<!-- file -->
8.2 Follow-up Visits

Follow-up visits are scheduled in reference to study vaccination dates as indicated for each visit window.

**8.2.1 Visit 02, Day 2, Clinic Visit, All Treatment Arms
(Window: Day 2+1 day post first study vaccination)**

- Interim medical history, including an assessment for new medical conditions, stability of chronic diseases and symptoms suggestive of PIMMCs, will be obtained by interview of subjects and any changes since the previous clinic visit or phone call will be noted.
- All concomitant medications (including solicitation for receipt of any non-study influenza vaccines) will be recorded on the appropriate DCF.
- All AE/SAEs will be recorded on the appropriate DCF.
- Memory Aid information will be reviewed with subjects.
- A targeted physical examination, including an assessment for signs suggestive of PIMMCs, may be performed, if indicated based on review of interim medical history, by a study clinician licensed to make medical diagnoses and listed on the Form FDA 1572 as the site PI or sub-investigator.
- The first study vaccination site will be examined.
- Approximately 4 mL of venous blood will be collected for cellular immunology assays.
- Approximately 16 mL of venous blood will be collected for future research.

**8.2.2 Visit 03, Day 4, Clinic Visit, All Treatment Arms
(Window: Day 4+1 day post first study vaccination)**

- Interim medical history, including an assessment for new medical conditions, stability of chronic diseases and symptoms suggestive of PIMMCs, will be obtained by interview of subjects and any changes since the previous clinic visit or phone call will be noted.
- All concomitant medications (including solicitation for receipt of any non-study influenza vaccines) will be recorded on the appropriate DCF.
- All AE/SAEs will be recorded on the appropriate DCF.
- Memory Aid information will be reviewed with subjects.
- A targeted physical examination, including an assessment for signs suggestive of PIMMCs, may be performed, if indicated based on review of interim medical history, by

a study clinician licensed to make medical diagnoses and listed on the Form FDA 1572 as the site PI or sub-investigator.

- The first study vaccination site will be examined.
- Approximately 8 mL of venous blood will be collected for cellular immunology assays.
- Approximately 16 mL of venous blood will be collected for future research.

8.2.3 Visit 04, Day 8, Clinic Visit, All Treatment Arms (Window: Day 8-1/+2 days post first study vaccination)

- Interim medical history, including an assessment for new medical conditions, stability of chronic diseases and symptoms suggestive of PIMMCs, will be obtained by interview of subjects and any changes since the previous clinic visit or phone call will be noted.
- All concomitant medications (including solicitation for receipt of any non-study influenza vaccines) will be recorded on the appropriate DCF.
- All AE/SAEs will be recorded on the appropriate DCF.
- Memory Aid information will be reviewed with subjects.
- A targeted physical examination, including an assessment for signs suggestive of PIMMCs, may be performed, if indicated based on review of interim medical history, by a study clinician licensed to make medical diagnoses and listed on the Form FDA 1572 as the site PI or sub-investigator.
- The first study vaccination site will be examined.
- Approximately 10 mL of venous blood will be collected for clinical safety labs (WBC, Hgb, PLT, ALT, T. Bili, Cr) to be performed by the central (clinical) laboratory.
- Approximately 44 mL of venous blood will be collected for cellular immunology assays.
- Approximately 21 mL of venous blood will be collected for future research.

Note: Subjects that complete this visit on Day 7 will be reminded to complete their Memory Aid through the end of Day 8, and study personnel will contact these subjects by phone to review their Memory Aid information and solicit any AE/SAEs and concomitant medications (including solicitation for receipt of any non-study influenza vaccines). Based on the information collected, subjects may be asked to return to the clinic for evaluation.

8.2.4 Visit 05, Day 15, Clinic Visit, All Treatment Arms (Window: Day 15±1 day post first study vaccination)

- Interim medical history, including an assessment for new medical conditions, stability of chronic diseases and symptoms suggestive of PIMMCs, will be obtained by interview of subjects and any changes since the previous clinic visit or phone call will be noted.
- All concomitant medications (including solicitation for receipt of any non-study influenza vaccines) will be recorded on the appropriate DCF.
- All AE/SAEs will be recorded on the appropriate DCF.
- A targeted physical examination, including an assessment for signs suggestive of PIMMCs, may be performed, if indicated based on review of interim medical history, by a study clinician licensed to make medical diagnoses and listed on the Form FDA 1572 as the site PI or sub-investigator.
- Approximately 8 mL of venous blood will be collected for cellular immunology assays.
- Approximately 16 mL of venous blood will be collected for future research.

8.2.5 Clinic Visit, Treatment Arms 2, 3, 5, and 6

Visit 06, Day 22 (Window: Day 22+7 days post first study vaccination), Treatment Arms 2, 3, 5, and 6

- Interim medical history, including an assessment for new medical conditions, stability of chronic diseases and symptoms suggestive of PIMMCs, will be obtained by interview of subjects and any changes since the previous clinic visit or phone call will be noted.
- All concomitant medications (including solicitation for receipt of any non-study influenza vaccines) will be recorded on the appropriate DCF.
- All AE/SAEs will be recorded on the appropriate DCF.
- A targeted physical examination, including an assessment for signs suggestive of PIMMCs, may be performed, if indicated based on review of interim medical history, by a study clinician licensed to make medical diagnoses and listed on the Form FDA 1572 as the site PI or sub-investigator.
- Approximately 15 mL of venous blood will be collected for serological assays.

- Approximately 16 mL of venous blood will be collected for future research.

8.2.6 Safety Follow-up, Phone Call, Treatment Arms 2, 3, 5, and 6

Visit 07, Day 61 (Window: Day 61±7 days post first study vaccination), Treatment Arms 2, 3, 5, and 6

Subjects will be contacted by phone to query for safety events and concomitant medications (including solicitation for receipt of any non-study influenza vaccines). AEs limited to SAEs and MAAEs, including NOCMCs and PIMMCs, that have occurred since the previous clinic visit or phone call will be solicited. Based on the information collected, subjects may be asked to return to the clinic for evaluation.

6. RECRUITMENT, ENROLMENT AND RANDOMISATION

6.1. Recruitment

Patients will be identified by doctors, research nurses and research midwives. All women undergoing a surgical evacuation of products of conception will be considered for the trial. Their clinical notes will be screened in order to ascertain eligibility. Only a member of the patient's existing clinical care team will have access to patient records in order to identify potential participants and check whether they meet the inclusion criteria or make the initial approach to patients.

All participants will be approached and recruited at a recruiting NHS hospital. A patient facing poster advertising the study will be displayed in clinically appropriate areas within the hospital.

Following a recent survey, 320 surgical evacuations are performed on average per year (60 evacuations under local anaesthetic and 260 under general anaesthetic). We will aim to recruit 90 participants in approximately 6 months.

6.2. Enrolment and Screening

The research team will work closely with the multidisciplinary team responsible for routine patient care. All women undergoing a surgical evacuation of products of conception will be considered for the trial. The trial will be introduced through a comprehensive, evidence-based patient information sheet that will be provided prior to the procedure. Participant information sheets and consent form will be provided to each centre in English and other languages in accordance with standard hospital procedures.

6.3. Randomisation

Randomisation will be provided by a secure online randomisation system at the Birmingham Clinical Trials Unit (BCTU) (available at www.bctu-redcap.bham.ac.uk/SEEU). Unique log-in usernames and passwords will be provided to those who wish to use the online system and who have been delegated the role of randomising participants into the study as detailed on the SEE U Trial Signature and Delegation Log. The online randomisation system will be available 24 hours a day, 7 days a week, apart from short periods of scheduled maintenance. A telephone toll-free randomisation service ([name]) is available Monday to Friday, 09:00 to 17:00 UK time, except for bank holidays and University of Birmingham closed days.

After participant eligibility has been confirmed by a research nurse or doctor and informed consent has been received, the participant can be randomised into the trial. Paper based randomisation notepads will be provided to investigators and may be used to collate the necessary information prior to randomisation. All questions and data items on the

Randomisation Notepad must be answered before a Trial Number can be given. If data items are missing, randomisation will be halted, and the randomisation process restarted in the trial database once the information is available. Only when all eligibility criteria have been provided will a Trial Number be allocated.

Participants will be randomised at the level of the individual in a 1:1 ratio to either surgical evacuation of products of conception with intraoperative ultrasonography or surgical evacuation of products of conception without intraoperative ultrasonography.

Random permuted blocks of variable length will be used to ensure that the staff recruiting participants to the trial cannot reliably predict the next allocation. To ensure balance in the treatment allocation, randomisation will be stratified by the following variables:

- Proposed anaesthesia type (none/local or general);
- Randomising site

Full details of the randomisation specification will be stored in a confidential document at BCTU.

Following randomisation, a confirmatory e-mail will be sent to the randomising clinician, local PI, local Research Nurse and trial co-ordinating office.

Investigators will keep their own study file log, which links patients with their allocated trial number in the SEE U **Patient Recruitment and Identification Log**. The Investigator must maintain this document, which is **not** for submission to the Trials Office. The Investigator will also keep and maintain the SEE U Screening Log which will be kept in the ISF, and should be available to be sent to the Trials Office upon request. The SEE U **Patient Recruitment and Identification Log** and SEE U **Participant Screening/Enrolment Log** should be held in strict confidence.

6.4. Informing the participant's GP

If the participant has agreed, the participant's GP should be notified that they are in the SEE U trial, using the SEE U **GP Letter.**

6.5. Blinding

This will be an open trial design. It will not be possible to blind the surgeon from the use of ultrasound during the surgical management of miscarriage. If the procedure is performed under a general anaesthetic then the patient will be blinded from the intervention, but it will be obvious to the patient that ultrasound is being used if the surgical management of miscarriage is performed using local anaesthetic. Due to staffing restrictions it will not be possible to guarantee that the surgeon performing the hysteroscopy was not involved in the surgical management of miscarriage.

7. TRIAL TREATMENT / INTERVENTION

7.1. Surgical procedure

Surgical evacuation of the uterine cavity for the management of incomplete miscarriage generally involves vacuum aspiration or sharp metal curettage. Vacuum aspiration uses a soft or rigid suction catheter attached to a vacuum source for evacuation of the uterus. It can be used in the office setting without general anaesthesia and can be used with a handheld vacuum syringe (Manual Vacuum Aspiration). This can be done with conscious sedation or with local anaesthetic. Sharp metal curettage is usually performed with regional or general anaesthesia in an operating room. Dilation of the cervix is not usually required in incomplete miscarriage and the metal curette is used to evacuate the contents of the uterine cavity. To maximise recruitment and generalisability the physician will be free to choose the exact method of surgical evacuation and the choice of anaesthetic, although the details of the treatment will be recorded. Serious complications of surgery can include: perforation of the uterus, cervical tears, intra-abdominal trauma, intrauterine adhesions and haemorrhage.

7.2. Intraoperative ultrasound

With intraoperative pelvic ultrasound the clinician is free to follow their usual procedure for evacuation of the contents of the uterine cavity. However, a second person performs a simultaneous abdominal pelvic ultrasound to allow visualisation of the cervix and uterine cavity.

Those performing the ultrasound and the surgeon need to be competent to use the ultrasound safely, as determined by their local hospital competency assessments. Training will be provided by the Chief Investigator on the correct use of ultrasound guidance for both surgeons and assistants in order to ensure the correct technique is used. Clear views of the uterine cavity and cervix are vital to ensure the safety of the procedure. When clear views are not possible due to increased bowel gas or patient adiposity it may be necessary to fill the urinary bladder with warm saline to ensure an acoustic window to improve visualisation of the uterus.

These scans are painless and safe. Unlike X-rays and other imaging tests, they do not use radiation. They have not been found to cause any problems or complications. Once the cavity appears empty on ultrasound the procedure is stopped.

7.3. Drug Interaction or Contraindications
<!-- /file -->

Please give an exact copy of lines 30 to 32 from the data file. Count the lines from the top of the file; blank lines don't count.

- The first study vaccination site will be examined.
- Approximately 10 mL of venous blood will be collected for clinical safety labs (WBC, Hgb, PLT, ALT, T. Bili, Cr) to be performed by the central (clinical) laboratory.
- Approximately 44 mL of venous blood will be collected for cellular immunology assays.